It is a unique experience to read a book written by French author Elisa Shua Dusapin. Her debut book “Winter in Sokcho,” released in Korea in 2016, is so Korean from the background to characters that it is difficult to realize the difference one would feel reading a foreign literature. The strange feeling of reading a translated version of a story about Korea written in French can have one vaguely assume the inner side of the author with a Korean descent who started writing due to confusion in her identity. The 26-year-old French author and Korea readers encounter each other in such a peculiar way.
Last Saturday, this reporter met Ms. Dusapin who visited Korea to participate in the La Francophonie Festival, hosted by the French Embassy in Korea. Ms. Dusapin, who received prestigious literary prizes including the Robert Walser Prize and the SGDL Revelation Award with her debut book, had a busy schedule meeting Korean readers across the country.
Ms. Dusapin said that it was truly a special experience to meet Korean readers. Born to a Korean mother, she understood a little Korean but could not speak the language as she grew up in France and Switzerland. She had French readers in mind when she wrote the book. “I was happy to hear that I expressed the culture of Korea without any distance,” said Dusapin, who never thought the book would be translated into Korean.
“It is a book that opened the door for me to enter Korea, which I was watching from far away,” she said. “I wrote all the conversation in French by ‘imagining’ it is Korean, which is a language I don’t even speak. I tried to speak in French about things I could not express in Korean. I couldn’t have written the book if I could speak Korean as a mother-tongue.”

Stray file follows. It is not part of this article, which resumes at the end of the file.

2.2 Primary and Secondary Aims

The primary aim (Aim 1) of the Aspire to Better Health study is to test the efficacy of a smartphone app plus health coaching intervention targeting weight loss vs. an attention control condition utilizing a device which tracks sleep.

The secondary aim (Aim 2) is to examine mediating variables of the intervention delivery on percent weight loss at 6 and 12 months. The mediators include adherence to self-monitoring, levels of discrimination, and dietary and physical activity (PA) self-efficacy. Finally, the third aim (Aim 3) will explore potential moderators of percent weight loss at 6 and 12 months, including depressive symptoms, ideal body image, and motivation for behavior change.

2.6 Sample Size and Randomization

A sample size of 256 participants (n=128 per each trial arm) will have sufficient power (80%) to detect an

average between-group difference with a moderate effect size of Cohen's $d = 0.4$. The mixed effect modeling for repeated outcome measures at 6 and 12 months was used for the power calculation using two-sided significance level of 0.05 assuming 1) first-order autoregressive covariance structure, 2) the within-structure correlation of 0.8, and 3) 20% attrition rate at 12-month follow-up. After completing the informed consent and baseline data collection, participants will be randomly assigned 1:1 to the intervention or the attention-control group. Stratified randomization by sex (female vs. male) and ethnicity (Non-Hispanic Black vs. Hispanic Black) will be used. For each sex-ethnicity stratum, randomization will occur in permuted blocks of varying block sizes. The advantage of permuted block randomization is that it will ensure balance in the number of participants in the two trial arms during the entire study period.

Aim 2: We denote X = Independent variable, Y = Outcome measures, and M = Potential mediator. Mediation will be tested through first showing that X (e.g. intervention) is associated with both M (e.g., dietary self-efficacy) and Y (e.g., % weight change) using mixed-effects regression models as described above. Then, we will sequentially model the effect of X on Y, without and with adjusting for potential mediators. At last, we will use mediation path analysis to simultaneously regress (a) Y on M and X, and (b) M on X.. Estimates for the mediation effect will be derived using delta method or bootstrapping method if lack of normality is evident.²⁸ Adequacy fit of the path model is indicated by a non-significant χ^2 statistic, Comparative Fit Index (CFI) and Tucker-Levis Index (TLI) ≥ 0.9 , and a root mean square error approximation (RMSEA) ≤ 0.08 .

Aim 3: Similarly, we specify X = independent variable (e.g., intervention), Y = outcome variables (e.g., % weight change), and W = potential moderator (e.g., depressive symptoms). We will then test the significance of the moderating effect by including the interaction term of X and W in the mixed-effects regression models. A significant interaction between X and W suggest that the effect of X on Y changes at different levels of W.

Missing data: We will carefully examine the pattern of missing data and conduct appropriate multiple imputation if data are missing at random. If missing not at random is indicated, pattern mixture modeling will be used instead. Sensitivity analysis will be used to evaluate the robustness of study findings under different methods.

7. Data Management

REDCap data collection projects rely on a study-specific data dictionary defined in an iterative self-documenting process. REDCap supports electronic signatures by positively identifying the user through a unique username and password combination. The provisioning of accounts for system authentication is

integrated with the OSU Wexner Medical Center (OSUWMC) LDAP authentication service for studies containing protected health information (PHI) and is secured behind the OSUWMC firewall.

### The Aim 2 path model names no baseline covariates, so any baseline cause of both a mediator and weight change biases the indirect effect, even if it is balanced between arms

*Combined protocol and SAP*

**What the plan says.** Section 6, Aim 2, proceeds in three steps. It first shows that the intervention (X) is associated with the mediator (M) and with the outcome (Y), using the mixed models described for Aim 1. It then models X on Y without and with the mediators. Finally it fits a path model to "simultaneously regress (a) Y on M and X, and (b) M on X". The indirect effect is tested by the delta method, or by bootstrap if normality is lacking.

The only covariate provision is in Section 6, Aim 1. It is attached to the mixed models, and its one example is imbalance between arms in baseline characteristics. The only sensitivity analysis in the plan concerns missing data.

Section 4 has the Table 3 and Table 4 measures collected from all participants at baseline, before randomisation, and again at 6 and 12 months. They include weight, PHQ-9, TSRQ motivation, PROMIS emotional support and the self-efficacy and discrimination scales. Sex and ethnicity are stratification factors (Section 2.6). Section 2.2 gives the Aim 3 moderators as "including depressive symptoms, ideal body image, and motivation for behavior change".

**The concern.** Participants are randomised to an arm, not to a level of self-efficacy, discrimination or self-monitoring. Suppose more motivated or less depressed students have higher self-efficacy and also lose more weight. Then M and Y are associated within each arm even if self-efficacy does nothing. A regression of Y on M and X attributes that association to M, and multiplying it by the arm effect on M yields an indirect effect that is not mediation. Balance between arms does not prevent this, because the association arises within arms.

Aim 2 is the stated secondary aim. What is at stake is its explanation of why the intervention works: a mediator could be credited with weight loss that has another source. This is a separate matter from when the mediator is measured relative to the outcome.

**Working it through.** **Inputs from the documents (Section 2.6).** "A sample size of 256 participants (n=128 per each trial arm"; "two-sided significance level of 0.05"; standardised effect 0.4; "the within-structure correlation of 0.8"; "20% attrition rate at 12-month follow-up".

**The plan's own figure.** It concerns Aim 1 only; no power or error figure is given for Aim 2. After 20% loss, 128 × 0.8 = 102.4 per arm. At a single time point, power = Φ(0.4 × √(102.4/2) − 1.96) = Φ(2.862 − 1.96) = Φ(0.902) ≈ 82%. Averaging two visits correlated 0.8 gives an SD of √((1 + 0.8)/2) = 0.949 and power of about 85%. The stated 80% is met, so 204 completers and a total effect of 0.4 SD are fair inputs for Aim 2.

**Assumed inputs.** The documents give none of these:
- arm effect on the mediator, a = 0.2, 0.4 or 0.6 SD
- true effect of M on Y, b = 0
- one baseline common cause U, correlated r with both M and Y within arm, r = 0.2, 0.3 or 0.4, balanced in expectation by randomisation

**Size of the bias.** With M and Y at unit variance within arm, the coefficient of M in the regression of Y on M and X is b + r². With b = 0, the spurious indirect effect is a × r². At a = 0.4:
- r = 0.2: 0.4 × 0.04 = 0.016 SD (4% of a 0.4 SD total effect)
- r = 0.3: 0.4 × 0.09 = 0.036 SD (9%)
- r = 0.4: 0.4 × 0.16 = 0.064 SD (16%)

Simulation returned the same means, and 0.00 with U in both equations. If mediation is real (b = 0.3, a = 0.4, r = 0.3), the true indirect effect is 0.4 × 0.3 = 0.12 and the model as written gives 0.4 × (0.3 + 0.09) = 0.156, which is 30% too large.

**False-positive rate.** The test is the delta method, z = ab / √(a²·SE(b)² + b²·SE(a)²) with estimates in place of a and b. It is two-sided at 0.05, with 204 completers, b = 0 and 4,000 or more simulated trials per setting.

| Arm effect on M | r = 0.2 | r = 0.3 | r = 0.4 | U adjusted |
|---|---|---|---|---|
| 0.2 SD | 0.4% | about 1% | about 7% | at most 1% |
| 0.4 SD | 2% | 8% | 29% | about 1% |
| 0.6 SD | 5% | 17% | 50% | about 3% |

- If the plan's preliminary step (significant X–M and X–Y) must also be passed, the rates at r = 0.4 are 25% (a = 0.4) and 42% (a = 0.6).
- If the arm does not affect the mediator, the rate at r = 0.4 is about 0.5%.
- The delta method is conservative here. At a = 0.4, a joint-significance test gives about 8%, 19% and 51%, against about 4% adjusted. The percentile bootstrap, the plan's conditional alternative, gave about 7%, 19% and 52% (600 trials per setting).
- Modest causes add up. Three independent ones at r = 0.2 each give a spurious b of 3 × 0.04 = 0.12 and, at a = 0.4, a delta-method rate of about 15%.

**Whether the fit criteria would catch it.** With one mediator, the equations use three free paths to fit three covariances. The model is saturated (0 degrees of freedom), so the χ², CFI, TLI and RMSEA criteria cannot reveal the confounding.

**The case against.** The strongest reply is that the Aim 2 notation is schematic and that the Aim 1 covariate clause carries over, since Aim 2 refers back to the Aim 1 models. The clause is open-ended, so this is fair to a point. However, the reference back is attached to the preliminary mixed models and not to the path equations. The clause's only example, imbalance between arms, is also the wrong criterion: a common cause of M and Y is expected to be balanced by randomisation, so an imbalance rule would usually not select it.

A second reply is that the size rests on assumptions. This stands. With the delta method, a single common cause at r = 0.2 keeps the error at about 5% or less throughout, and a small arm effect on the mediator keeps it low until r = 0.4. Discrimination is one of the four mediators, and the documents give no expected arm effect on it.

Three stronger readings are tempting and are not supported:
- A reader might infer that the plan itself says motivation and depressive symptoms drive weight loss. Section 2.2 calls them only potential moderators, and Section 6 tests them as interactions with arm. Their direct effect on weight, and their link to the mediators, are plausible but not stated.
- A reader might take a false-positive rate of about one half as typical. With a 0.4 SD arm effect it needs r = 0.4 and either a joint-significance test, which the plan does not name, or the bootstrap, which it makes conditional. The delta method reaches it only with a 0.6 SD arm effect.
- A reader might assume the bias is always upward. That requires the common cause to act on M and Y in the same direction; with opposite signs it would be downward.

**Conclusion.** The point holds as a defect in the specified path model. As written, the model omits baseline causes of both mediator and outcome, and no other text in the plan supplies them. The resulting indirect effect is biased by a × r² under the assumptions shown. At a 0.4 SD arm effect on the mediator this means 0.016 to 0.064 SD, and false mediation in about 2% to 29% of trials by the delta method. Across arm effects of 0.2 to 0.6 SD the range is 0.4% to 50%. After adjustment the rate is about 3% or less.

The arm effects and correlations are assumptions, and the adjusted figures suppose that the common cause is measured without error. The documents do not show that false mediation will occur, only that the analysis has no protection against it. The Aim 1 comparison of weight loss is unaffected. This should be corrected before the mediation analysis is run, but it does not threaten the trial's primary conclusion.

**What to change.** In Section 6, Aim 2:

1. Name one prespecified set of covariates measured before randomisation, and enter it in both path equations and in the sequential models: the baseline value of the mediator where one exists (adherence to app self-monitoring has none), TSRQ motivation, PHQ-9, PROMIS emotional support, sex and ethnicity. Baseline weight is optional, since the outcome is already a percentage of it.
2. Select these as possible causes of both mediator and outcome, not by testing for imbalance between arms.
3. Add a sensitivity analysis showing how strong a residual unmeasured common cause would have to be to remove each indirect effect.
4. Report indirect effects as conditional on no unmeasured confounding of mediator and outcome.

Her second book, which she recently finished writing, is also about Korea and Koreans. The book is set on Japan dealing with a Swiss of Korean descent. The grand-parents of the protagonist is a Korean-Japanese who run a pachinko in Japan. The book will first be released in Europe around August and is also expected to be translated into Korean. “I have my roots in Korea but I am a stranger here and Korea is a distant country for me,” said Dusapin. “I have a desire to express Korea by mobilizing everything I can.”
“So, I try to come to Korea once a year since I was thirteen. I try to absolve everything I can like a sponge,” Ms. Dusapin added. “Korea is dynamic. Unlike Europe, which always remains the same, it is difficult to find a place that does not change.”
The author also enjoys reading books written by Korean authors such as Yeom Sang-seop, Lee Chung-jun, Lee Seung-woo and Pyeon Hye-young that are translated into French. She said that it was a particularly unique experience to understand Korea in the era of her grandparents through Yeom Sang-seop. “It was impressive to see various themes that would not be used in French speaking countries such as plastic surgery and state-of-the-art technology,” Dusapin said with respect to contemporary Korean authors.
Although the starting point of her writing was her agony over identity, shaking roots and collapsing boundaries is also a challenge that the modern society faces. “With more cultural exchanges and collapsing boundaries between regions, more people are living like nomads,” the author said. “I want to continue to study on the complexity of cultures that goes beyond the agony of an individual through writing.”